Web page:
Sunday afternoon Detroit Lions head coach Jim Caldwell returns to Lucas Oil Stadium in Indianapolis, the birth place of his NFL head coaching career. And while it may have gotten off to a good start, it did not end well for Caldwell or the Colts.
The calendar has turned to July, which means it’s almost time for the NFL to get back to business. The regular season doesn’t start until Sept. 8, but teams will open training camp later this month, officially starting the path for what eventually will lead to Super Bowl LI in NRG Stadium in Houston on Feb. 5, 2017.
Plenty has changed in Detroit, thanks to some serious house-cleaning in the front office and another high-profile roster subtraction. But the problem remains the same for the Lions: They’ve yet to find the recipe for building a consistent winner.
In 1999, Detroit Lions star running back Barry Sanders shockingly retired at age 31. Almost 17 years later, another one of the greatest players to wear a Lions jersey unexpectedly retired in the prime of his career.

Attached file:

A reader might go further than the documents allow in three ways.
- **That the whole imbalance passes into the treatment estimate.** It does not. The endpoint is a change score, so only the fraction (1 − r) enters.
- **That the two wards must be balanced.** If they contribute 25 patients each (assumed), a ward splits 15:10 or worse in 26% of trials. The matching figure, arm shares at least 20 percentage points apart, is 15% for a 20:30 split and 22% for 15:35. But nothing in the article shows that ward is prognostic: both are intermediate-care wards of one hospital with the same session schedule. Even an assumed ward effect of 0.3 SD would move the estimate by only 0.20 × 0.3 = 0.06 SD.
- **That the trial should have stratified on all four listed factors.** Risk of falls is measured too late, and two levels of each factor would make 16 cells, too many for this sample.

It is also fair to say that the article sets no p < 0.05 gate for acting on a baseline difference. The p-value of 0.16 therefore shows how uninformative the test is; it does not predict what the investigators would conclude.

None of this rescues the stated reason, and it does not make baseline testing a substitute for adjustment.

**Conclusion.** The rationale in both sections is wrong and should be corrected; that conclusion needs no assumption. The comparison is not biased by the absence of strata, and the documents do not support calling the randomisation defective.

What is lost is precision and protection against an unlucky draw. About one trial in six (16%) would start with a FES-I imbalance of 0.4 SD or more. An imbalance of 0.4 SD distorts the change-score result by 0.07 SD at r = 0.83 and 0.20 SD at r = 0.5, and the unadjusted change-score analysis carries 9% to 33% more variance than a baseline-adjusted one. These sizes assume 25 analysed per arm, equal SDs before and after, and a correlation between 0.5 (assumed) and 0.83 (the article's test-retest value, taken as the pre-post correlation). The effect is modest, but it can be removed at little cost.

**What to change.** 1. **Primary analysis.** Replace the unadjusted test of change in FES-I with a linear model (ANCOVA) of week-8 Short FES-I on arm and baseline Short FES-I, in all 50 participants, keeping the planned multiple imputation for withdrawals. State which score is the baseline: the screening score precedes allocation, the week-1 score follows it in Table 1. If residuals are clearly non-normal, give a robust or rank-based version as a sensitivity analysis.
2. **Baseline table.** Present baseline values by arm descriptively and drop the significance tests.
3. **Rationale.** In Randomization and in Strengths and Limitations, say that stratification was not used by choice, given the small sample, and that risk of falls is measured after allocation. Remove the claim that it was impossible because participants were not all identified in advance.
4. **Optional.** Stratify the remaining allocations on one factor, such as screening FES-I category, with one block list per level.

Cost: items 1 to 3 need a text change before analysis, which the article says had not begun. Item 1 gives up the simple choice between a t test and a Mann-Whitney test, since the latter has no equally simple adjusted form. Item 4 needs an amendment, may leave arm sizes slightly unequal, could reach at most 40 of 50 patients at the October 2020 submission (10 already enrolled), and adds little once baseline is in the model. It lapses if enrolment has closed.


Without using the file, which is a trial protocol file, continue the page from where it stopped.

If not for the fact that this is the Monday night game, there would really be no reason to tune into this matchup between the Detroit Lions and the New Orleans Saints. The Lions (4-9) were mathematically eliminated from playoff contention after last week's road loss to the Rams. All they are playing for at this point is pride, draft positioning and trying to avoid double-digit losses.
The Detroit Lions (4-7) come into Thursday’s matchup with the Green Bay Packers (7-4) playing their best stretch of football all season long after winning each of the last three contests. On Thanksgiving, the Lions carved up the Eagles' defense as if it were the turkey dinner, rolling up 445 yards en route to a 45-14 thrashing.